Like other states in the northwestern part of the United States, Idaho is no stranger to pine trees. In fact, the state is home to more than 20 types of trees, including softwoods, hardwoods, evergreens, and deciduous trees. Included in these categories are trees such as fir, birch, cottonwood, poplar, hemlock, and of course, pine.
Pine trees are coniferous trees and get very large. They are also able to live from 100 to 1,000 years. There are four different types of leaves, with the most-common being the needle-like leaves.
The wood of the pine tree is very hard and sturdy, which is why it is used so often in construction, furniture, and even flooring. Occasionally, pine shrubs can grow, and these are usually around 10 feet in height.
Most pine trees have thick and scaly bark, as well as both male and female cones. The seeds inside these cones are usually small and winged, and they are often used as food sources for wildlife and sometimes even humans.
There are four different types of leaves, including needles, and the needles usually grow in groups of between two and five, sometimes seven. If you’re researching pine trees in the state of Idaho and would like additional information, read on.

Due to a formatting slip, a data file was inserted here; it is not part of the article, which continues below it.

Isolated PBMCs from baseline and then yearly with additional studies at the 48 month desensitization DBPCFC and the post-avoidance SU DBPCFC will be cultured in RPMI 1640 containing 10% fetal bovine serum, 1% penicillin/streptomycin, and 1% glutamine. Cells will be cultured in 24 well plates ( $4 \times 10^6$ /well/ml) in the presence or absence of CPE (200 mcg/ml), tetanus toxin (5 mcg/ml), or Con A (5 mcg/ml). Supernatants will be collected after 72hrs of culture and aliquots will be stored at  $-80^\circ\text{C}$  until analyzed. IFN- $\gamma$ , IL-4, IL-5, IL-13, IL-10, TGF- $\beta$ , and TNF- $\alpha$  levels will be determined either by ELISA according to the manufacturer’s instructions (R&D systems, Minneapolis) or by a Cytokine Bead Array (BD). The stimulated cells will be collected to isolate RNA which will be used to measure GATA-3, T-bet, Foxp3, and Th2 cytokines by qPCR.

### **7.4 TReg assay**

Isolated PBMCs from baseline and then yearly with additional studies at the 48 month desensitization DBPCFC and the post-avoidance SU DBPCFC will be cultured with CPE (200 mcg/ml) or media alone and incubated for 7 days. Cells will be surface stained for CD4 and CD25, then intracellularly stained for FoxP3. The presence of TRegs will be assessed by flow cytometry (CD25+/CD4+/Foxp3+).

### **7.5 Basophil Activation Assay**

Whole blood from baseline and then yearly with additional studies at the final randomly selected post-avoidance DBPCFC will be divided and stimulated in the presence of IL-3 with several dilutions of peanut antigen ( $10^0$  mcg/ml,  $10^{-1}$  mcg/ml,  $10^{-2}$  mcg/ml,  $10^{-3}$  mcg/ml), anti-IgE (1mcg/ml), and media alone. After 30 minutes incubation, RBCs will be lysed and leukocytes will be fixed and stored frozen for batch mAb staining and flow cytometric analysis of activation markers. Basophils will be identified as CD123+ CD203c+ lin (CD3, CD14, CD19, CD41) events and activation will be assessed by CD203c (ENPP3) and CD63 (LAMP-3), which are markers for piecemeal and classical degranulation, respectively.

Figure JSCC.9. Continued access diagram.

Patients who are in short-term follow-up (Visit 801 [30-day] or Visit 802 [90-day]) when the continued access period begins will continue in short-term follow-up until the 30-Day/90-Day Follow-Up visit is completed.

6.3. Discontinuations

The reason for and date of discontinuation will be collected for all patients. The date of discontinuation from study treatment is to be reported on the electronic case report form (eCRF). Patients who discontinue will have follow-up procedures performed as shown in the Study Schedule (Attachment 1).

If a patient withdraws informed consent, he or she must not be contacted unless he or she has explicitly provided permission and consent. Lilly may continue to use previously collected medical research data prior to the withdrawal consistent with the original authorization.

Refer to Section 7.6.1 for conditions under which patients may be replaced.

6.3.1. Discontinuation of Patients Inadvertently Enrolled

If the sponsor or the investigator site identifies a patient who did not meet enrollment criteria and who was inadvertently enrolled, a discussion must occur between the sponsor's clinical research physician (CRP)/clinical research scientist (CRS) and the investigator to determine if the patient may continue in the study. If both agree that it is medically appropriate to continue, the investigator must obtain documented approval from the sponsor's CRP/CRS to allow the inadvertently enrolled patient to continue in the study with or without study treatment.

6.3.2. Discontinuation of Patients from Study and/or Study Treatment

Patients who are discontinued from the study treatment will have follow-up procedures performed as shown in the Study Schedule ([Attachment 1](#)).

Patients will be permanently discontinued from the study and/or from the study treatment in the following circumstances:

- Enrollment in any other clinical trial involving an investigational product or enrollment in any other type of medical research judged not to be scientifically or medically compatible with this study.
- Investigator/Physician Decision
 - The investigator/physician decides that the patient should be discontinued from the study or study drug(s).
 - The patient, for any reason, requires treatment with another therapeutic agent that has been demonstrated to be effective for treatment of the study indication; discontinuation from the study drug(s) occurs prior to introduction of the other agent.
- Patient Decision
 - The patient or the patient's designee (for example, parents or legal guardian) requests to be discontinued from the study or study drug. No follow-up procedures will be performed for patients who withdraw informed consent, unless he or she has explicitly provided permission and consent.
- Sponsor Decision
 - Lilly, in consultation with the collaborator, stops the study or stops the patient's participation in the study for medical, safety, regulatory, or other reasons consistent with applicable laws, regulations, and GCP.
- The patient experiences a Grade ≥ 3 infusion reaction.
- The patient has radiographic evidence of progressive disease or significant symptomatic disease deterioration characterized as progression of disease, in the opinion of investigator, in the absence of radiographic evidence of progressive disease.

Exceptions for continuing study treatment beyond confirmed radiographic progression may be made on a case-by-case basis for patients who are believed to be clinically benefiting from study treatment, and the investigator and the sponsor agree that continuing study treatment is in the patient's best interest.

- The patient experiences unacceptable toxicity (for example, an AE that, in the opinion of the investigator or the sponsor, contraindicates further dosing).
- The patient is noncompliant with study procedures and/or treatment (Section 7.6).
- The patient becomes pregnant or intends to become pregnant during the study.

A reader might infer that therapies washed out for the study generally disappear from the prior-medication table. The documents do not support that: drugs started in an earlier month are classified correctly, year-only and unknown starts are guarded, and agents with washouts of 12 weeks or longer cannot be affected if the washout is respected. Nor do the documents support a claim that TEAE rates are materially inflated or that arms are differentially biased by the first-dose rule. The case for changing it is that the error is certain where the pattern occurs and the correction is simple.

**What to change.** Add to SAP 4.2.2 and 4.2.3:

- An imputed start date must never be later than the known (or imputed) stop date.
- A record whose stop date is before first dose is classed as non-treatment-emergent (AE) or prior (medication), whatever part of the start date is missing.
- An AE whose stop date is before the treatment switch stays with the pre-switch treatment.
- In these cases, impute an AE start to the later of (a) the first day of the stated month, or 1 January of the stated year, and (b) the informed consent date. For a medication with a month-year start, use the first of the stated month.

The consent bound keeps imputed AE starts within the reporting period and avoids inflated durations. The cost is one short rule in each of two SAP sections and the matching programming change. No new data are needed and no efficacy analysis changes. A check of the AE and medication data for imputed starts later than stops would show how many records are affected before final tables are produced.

1. Lodgepole Pine (Pinus contorta)
The wood of the Lodgepole pine is often used in construction, and it even has medicinal purposes in some cultures. Also called a twisted or shore pine tree, this tree has very resinous needles and very prickly cones. They grow from 130 to 160 feet tall, and their branches are very thick. The branches also hang down in an elegant manner, and they are very strong and hard to break.
2. Ponderosa Pine (Pinus ponderosa)
With a height of roughly 230 feet and a circumference of up to 27 feet, the Ponderosa pine is quite regal-looking and demands respect. This beauty is often found in public parks and gardens and in fact, the tallest one on record is a huge 268 feet tall. It has bright-green needles and bark that is brownish-black in color, making it a head-turner indeed.
With bright-green needles and brownish-black bark, the Ponderosa pine is a very attractive tree that will lend some ambiance to any outdoor area it is in.
3. White Bark Pine (Pinus albicaulis Engelm.)
The white bark pine can also be called the white or creeping pine tree, and its female cones are dark purple when fully mature and usually get up to three inches in length. In fact, the seeds provide great nourishment for a variety of wildlife, and the white bark pine tree looks very similar to other pine trees, including the Lodgepole, Ponderosa, and Jeffrey. Most of the time, only the experts or more experienced people can tell the difference between these trees.
Not only is the white bark pine found in Idaho and Oregon, but it is also found in many mountainous areas throughout the northwestern United States and parts of Canada as well.